Another proposed rule by the U.S. Environmental Protection Agency is in the works, one that could target electricity companies in Oklahoma and across the nation.
The EPA announced this week and in a notice published Wednesday in the Federal Register said the new rule will require chemical, petroleum products and electricity companies to prove they have the necessary funds to pay for cleanup or reclamation efforts linked to their operations.
Even as the EPA is about to come under the control of Oklahoma Attorney General Scott Pruitt, the EPA says its new rule falls under a section of CERCLA, the Comprehensive Environmental Response, Compensation and Liability Act. Pruitt has filed numerous lawsuits against the EPA, accusing it over overreach through rules and regulations that he contends were not legal.
The rule targets the three industries holding them accountable and making sure they have the finances to handle disposal of hazardous substances, spills or cleanup of their industrial sites.
The publication on Wednesday stated, ” The announcement in this action is not a determination that requirements are necessary for any or all of the classes of facilities within the three industries, or that EPA will propose such requirements—rather, it is an announcement that EPA intends to move forward with the regulatory process. After that process, EPA will determine whether proposal of requirements for any or all of the classes of facilities within the three industries is necessary.”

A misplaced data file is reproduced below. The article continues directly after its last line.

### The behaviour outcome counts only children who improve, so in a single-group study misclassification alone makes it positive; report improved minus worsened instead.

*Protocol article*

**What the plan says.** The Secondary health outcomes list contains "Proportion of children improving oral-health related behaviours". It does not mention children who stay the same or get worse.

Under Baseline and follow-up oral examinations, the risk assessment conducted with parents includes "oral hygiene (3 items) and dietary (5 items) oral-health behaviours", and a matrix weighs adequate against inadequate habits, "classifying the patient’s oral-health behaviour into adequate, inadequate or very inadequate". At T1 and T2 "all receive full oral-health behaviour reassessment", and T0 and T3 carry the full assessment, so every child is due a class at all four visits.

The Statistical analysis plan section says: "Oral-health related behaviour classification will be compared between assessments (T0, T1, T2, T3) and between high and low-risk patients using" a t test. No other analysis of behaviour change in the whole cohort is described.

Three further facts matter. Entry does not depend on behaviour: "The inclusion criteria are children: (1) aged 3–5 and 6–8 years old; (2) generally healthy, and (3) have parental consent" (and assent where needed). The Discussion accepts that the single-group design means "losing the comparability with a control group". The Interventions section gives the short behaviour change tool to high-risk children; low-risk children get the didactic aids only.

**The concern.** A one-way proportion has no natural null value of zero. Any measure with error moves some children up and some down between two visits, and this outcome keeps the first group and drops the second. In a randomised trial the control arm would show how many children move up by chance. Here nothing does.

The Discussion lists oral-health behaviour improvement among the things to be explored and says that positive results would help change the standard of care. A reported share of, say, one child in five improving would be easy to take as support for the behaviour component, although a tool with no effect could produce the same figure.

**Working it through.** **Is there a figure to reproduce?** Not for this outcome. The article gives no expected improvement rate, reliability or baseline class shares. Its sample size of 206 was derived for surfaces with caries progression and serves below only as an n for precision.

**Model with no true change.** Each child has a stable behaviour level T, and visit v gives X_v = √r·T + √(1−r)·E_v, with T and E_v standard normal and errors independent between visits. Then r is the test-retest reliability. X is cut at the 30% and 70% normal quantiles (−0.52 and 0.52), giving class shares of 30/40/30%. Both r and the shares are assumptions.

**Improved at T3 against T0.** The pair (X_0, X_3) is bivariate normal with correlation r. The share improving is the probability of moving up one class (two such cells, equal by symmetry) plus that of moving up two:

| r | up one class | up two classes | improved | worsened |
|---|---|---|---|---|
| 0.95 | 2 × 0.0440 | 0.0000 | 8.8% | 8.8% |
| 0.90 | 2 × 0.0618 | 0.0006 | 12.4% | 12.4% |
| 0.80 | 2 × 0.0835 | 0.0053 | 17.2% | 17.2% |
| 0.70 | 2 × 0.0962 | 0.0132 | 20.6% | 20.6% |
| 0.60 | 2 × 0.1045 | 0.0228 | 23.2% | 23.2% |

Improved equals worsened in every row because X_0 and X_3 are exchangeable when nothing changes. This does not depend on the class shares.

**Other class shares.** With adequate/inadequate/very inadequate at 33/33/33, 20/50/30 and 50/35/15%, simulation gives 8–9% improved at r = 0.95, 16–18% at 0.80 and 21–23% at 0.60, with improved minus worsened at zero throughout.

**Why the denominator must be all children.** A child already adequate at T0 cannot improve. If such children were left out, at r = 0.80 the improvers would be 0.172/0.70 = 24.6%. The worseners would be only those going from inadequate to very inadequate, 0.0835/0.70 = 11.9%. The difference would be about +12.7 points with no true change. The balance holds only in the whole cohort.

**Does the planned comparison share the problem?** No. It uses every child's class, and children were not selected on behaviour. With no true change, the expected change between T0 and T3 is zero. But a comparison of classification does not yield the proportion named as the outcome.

The move in part stems from a 2014 lawsuit filed by Idaho Conservation League, Earthworks, Sierra Club, Amigos Bravos, Great Basin Resource Watch and Communities for a Better Environment demanding the courts issue financial responsibility rules for the hardrock mining industry and Chemical Manufacturing, Petroleum and Coal Products Manufacturing and Electric Power Generation. The EPA agreed and a court order was issued a year ago.